For many companies, Dow Jones Sustainability Index (DJSI) means two important activity peaks per year, one during the submission of the CSA questionnaire, and the second when DJSI results are announced – which is right around the corner now.
However, much of the value that DJSI can deliver to a company actually comes during the valleys between these two peaks. Indeed, DJSI can and should be leveraged as a benchmarking tool that helps to drive continuous improvement across the different functions, as the examples below demonstrate, both at tactical and strategic level.
The CSA questionnaire includes some simple, yet powerful questions. I recall the case of a fast-moving consumer goods company that was quick to produce a full list of the social benefits that came from their philanthropic efforts. And what about the business benefits? Blank stare.
While that might be an exception, in our experience there are a handful of questions that tend to remain unanswered. Most companies can readily inform how much they spent in employee development programs, or environmental investments in any given year. Yet when faced with the simple question about the return of such investments, the usual response is “hmm, interesting” or the classic “let me get back to you on that”.
When these awkward moments prompt actions, that is when companies start to really leverage their participation in DJSI.
DJSI enables the different divisions and areas within a company to see the link between sustainability and business value. This also helps to embed sustainability across the company, instead of being siloed in a single person or area. Furthermore, since the CSA questionnaire is continually updated to reflect the latest trends and best practices, it is continuously raising the bar and posing new challenges across a company. It is undoubtedly a great vehicle to deliver tactical sustainability wins across the business.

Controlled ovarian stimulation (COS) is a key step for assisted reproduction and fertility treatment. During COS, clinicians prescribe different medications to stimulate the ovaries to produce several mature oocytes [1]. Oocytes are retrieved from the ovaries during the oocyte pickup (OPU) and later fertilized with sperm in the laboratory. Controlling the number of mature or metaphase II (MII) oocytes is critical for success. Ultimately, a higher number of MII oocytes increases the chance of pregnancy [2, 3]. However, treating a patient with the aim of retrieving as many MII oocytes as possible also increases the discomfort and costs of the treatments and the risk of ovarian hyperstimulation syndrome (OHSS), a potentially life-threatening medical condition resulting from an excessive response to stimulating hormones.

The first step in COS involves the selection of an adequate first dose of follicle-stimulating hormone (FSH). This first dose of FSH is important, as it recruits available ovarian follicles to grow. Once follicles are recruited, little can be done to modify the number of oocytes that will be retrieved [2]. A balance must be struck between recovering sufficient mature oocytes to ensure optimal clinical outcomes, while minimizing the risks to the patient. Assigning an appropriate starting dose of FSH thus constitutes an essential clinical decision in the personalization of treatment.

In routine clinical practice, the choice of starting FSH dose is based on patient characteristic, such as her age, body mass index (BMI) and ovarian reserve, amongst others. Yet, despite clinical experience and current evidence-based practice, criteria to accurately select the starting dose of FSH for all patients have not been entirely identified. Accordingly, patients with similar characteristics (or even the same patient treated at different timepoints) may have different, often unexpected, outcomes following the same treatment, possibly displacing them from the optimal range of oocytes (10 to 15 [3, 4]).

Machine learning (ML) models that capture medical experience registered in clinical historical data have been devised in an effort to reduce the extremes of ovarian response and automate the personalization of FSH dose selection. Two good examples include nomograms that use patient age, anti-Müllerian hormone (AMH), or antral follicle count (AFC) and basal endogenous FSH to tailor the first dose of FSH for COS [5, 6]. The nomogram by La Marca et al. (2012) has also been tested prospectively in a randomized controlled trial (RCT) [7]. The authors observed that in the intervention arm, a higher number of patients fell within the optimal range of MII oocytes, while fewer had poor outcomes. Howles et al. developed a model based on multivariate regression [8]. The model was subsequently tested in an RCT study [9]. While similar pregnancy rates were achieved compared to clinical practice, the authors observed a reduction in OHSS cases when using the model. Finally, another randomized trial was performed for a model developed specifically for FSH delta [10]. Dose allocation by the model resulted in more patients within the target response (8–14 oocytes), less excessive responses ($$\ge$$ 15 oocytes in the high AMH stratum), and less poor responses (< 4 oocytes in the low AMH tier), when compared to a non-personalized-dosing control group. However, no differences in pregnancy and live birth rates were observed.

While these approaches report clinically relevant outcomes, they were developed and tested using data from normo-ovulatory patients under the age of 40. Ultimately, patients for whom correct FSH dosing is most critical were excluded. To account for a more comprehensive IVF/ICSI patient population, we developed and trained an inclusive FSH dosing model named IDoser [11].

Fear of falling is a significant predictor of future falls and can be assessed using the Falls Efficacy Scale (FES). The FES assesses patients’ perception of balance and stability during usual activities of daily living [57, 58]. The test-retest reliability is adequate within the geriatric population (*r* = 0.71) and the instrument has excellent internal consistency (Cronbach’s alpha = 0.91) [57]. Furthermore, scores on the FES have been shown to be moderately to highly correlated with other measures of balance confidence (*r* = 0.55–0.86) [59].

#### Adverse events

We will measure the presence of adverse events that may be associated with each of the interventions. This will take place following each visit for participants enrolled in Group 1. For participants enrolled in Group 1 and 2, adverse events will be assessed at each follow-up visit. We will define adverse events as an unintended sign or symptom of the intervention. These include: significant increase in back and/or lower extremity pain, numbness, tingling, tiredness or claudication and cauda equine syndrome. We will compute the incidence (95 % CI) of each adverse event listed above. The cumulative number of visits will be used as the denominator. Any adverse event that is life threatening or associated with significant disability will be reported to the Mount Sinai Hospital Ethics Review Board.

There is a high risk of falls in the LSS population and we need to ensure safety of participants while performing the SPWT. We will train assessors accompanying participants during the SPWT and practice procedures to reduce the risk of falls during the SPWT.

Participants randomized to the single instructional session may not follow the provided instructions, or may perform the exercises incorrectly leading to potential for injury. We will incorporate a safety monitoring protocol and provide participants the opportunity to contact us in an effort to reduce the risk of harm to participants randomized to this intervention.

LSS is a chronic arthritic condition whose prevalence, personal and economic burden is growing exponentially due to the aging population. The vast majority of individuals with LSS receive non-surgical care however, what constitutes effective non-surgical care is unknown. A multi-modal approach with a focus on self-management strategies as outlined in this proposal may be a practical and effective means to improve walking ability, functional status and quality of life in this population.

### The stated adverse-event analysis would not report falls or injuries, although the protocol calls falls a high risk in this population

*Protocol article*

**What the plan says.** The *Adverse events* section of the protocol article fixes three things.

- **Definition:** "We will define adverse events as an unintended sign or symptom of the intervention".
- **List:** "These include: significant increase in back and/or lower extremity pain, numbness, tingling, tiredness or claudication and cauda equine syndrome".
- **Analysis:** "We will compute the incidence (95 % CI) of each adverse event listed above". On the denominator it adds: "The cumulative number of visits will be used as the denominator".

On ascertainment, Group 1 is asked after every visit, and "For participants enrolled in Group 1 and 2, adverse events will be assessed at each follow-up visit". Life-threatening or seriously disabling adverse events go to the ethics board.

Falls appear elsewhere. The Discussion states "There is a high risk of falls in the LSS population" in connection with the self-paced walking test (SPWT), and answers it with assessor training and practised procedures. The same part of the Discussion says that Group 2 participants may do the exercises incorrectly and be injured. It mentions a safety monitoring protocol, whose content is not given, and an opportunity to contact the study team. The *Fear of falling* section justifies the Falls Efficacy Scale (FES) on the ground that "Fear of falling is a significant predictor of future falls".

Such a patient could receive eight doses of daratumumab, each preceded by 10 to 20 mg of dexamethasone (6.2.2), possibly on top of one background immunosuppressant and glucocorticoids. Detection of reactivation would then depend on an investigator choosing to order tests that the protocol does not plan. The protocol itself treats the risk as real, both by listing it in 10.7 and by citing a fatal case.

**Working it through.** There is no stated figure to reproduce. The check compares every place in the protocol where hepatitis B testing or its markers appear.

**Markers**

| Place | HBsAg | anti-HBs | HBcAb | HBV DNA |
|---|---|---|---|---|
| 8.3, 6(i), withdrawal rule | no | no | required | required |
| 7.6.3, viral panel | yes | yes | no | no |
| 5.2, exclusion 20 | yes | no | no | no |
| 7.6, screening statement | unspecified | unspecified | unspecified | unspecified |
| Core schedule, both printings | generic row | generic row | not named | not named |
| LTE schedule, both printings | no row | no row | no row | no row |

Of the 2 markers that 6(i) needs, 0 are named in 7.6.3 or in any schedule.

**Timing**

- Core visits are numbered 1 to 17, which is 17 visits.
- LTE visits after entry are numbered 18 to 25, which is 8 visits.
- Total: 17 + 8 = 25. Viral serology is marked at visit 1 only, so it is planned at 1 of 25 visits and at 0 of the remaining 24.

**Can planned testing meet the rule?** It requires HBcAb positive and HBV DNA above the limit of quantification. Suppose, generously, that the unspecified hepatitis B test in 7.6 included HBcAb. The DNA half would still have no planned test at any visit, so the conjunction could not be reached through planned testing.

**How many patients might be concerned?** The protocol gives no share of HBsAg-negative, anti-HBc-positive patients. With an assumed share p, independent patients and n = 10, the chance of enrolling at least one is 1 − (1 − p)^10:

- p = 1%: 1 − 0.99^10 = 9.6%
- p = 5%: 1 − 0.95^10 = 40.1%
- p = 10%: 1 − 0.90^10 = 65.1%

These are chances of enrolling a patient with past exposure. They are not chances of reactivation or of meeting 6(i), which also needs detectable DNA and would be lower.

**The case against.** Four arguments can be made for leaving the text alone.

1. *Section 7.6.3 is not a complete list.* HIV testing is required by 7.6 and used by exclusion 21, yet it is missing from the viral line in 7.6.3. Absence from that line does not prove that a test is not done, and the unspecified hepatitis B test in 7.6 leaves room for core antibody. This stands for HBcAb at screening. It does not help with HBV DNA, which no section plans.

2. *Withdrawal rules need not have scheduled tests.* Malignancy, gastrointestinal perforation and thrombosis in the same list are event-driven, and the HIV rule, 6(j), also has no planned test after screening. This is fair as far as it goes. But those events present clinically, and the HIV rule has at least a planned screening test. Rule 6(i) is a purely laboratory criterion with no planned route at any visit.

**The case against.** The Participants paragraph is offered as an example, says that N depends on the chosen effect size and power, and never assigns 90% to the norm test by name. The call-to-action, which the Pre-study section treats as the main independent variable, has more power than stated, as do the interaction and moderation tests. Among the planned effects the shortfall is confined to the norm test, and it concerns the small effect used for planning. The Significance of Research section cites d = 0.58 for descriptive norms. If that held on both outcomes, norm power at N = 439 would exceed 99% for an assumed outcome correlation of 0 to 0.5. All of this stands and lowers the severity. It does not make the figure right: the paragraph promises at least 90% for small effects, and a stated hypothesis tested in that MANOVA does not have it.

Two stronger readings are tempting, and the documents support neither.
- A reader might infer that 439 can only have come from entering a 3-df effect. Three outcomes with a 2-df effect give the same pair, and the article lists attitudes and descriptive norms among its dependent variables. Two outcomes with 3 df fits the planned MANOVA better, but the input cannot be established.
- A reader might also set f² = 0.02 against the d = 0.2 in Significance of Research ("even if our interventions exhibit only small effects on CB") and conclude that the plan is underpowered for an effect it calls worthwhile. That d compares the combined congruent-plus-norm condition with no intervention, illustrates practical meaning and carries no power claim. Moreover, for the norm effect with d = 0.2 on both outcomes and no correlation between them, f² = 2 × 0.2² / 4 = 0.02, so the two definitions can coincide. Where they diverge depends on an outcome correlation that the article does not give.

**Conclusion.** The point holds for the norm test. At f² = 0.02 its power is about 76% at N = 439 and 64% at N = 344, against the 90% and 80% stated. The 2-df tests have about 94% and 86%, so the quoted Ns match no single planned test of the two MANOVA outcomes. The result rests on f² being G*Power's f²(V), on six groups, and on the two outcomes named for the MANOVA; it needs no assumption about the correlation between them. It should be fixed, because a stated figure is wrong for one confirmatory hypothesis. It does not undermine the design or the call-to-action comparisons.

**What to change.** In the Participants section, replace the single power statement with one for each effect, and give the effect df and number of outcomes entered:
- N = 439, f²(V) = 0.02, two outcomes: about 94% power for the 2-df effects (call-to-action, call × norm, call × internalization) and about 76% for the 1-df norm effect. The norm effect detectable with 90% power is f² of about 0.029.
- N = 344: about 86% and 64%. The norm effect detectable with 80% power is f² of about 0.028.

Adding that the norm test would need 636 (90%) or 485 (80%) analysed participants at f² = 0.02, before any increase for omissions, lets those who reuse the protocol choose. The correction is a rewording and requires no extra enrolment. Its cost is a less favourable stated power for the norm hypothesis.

And things get really interesting when DJSI actually helps to deliver strategic improvements. Some banks across LATAM found it quite difficult to answer the exhaustive “Sustainable Finance” criterion that appeared in the 2019 questionnaire. In a couple of cases, completing the same question in the 2020 process was much easier since those organizations had undertaken a thorough work of reviewing their processes, products and services and realized that, beyond their own operations, their privileged position at the top of the investing chain enabled them to promote and encourage sustainable development across their portfolio.
Similarly, the “Materiality” criterion tends also to drive some deep questioning. If X and Y are indeed material issues for a given company, why is it so hard to find evidence of its linkage to executive compensation? Is materiality really being used as a strategic tool to determine the key areas of focus for the company, or merely to inform the annual ESG report? Companies that address these types of powerful questions head on are really leveraging DJSI, and quite likely, will receive good news this upcoming November 13 when results are released!